How to Count in Japanese

Do you know how to count in Japanese? Along with keigo, counting in Japanese is often considered one of the most difficult aspects of the language to learn. Because of the historical influence of Chinese vocabulary, the Japanese language actually has different ways of counting in different contexts.

If you’re confused, that’s okay. I’m going to break down what this means and the most immediately practical ways for you to count.

Basic Counting in Japanese: 1 to 99

A paper with single digit math operations

Most learners of Japanese will learn basic counting first–simply counting from one to 100, or some other number. This is the counting you will use if you count on your fingers, for example, or give answers to mathematical equations. You can also use these numbers before currency (just add en for “yen” after the number, for example).

Luckily, this system of counting is quite easy in Japanese. Here is how to do it below:

4Yon, shi, yo
7Nana, shichi
9Kyu, ku

You will notice that for four, seven, and nine, you have multiple options for a number. For basic counting, you can choose any. I have given them in order of most commonly used (for example, yon is said more frequently than yo for basic counting), although people will have their preferences. However, all of them will be important when we start using counters, so it is worth memorizing all of them eventually.

The best news is that counting 11-19 in Japanese is much easier than in English. You do basic arithmetic: 10 + X.

11Ju ichi
12Ju ni
13Ju san
14Ju yon, ju shi, ju yo
15Ju go
16Ju roku
17Ju nana, ju shichi
18Ju hachi
19Ju kyu, ju ku

Therefore, 11 is essentially “10 + 1.” 12 is “10 + 2” and so on.

Counting by 10s is also incredibly easy. Here, you do basic multiplication: X x 10.

20二十Ni ju
30三十San ju
40四十Yon ju
50五十Go ju
60六十Roku ju
70七十Nana ju
80八十Hachi ju
90九十Kyu ju

Therefore, 20 is “2 x 10.” 30 is “3 x 10,” and so on. Note here that there is only one option for 40, 70, and 90.

Now, we can combine all of this to count until 99. For example, 21 is ni ju ichi, or very literally “twenty” and “one” (2 x 10 + 1). 33 is san ju san, or “thirty” and “three” (3 x 10 + 3). 97 is kyu ju nana or kyu ju shichi, or “ninety” and “seven” (9 x 10 + 7).

Basic Counting in Japanese: 100 to 99,999

Japanese yen bills and coins

Counting in the hundreds follows similar multiplication rules:

200二百Ni hyaku
300三百San byaku
400四百Yon hyaku
500五百Go hyaku
700七百Nana hyaku
900九百Kyu hyaku

Notice that, similar to counting by 10s, the numbers with four, seven, and nine are fixed. Also, notice the sound changes in 300, 600, and 800. This happens to make it easier to pronounce these words with proper Japanese pronunciation. (Hachi hyaku would be quite the tongue twister!)

Counting in the thousands is also a similar pattern:

2,000二千Ni sen
3,000三千San zen
4,000四千Yon sen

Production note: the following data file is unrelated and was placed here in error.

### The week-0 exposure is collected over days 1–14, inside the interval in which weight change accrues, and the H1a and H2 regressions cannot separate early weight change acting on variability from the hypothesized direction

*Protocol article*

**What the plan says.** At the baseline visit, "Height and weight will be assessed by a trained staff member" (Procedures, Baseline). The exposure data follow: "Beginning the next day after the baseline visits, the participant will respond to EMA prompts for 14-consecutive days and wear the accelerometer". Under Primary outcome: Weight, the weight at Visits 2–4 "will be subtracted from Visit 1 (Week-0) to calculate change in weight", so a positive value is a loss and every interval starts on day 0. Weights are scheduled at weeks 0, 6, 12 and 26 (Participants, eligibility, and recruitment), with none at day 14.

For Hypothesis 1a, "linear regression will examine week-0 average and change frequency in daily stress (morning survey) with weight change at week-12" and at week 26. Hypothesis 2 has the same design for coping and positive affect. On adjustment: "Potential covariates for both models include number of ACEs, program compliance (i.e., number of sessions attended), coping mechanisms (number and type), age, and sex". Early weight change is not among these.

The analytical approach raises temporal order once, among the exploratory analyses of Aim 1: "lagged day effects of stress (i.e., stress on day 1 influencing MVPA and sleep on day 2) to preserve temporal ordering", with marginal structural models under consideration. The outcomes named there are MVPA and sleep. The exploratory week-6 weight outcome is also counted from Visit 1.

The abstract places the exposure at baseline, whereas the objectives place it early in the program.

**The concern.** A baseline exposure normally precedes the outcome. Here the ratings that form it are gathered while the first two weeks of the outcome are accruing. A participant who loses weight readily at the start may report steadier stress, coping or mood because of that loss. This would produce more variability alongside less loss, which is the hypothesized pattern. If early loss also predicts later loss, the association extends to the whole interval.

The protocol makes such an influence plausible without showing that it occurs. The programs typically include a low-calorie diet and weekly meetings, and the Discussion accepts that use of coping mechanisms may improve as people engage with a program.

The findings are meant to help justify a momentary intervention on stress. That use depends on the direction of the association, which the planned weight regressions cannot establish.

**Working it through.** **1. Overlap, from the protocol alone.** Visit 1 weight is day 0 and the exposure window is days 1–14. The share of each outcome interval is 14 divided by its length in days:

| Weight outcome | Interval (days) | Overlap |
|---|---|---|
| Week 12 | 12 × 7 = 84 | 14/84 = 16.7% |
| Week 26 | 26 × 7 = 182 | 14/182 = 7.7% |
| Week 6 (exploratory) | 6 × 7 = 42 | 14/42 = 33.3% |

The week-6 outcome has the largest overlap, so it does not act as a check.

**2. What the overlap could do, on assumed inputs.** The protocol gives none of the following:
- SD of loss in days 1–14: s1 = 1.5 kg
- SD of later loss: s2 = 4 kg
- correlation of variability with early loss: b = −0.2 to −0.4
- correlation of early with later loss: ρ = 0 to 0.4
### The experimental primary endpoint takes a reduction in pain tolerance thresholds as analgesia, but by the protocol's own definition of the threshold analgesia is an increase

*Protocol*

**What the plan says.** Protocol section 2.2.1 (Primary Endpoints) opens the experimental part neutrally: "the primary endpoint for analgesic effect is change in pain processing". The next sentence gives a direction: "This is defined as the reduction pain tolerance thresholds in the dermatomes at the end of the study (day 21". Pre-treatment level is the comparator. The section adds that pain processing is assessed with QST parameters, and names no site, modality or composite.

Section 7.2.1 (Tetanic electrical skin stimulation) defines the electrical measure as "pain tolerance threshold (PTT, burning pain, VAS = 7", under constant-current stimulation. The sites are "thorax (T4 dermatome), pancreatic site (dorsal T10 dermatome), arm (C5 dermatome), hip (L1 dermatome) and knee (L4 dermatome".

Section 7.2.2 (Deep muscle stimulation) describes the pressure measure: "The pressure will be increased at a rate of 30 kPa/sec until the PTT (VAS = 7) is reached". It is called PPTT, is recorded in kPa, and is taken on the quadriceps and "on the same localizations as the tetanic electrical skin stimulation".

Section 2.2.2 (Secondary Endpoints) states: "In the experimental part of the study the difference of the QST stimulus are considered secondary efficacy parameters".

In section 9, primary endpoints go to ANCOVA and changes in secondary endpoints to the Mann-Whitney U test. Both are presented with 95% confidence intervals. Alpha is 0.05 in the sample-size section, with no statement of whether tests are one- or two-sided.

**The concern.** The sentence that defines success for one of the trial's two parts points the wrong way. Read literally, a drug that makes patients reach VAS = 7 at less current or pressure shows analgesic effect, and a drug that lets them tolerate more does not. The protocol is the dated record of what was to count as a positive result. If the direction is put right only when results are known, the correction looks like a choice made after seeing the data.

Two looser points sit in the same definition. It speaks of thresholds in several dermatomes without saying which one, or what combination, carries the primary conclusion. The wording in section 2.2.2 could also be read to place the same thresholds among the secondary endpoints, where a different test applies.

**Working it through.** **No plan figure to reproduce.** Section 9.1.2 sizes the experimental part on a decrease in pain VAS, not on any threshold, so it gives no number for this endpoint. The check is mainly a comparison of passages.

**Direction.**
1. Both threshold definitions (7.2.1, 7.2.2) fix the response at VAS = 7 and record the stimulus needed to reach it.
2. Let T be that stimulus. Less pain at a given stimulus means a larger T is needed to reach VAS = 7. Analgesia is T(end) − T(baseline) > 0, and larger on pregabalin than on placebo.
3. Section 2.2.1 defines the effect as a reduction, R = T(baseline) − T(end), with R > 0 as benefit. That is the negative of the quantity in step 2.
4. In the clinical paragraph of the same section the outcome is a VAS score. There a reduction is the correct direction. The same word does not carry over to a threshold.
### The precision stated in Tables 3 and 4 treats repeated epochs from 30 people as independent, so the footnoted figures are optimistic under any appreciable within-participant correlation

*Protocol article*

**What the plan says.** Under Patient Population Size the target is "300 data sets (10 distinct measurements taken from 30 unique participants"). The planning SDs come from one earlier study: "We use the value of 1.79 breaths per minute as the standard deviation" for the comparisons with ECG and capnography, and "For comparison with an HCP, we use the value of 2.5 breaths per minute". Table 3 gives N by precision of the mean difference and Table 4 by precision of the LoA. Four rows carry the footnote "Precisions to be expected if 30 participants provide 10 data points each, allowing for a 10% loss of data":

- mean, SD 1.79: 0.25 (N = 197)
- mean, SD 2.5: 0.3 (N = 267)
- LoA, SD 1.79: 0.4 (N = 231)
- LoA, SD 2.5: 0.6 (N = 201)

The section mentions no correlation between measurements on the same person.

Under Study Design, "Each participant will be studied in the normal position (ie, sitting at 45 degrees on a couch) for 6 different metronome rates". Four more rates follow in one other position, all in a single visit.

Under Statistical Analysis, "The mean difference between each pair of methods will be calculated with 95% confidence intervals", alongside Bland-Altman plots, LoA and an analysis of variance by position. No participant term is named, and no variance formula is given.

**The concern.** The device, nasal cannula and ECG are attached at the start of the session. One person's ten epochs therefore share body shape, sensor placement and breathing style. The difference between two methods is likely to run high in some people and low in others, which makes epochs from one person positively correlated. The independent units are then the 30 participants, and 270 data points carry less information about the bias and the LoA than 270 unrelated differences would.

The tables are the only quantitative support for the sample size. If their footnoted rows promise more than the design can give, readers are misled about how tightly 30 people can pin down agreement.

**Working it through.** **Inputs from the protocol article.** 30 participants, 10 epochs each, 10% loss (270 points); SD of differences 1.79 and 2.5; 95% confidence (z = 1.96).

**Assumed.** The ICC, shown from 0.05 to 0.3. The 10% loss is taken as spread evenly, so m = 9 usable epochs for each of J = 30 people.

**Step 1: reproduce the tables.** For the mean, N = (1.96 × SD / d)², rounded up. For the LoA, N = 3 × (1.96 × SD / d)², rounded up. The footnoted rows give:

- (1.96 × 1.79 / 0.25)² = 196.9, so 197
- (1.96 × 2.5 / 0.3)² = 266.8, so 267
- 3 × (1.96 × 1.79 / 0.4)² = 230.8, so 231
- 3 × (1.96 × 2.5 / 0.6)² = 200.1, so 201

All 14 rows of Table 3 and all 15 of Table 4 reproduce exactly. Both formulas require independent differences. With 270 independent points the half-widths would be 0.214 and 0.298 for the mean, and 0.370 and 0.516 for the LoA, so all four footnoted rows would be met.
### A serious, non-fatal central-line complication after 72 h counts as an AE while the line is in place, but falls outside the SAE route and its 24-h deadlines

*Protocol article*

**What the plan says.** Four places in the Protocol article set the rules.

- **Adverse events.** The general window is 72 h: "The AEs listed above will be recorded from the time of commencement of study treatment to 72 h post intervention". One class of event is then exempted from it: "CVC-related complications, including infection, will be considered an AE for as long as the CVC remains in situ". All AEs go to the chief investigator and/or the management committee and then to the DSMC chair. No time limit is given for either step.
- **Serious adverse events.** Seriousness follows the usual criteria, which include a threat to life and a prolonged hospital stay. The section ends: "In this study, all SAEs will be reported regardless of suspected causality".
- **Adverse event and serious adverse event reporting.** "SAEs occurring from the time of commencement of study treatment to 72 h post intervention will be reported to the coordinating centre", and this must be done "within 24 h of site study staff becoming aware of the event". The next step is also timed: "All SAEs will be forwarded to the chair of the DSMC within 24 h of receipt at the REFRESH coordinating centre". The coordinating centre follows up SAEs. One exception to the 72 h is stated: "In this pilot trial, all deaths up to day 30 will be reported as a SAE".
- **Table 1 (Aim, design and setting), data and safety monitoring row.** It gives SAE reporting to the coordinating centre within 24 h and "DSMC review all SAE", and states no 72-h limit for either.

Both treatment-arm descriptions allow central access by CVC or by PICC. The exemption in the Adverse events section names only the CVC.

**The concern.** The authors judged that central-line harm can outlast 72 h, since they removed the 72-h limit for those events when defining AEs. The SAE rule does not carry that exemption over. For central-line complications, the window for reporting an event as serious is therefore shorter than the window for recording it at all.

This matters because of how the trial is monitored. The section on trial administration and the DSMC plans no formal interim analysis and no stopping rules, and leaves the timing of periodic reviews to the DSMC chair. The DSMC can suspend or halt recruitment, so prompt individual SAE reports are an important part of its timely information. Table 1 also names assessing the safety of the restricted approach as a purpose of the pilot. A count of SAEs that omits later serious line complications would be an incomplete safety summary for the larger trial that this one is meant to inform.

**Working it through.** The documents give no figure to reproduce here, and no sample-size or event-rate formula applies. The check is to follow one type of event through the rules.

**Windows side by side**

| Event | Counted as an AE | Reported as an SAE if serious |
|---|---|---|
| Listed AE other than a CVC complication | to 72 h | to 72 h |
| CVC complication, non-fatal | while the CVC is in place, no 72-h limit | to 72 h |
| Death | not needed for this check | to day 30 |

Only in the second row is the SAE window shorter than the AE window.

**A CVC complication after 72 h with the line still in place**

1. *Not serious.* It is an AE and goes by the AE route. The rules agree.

5,000五千Go sen
6,000六千Roku sen
7,000七千Nana sen
9,000九千Kyu sen

Notice the sound changes with 3,000 and 8,000.

Finally, let’s review the 10,000s. In Japanese, this is a completely separate number, like “hundred” and “thousand” are in English.

20,000二万Ni man
30,000三万San man
40,000四万Yon man
50,000五万Go man
60,000六万Roku man
70,000七万Nana man
80,000八万Hachi man
90,000九万Kyu man

While you need to memorize another unit (man), the good thing is that there are no sound changes! At first, it might seem superfluous to learn numbers this high as a beginner. However, man is a very useful unit when dealing with money in Japanese, since a hotel could be several sen or a few man yen, for example.

Finally, we can combine all of this together as we did in the previous section. As an example, to say 23,465, you would say “20,000 3,000 400 60 5”: ni man san zen yon hyaku roku ju go.

Counters in Japanese: How to Count “Things”

Various fruits are stacked in various quantities

When you are counting beings or things, Japanese uses “counters.” These are specific words added to the number to qualify what you are counting, such as one “piece” of paper or two “slices” of pie. While only some words in English need a counter (you can say “one chair” directly without a counter), all Japanese nouns require a counter.

There are many different types of counters, such as 本 (hon for long, slender objects like bottles or pencils), 枚 (mai for thin, flat objects like paper), 人 (nin for people), and 匹 (hiki for some animals). It takes a lot of time and practice to memorize them all.

In the meantime, you can learn this hack: the general counter. Unlike basic counting above which used the Chinese-influenced numbers, the general counter uses the indigenous Japanese counting system, so it sounds a lot different:


When you don’t know the right counter (or how to count yet in the right counter), you can use the general counter. For anything over 10, just use the numbers in basic counting above. It won’t always be grammatically correct, but it will be understandable. Remember: with language learning, communication is key.

Want to learn more ways to count? We look forward to publishing more about counters, so stay tuned!

Kelsey is an American writer, translator, and educator. Japan feels like her second home, and she loves exploring new countries and learning the local languages while she’s at it. Apart from English and Japanese, she is also conversant in Spanish, Mandarin Chinese, Swahili, and Bengali. She’s an avid lover of dance, dogs, and tea.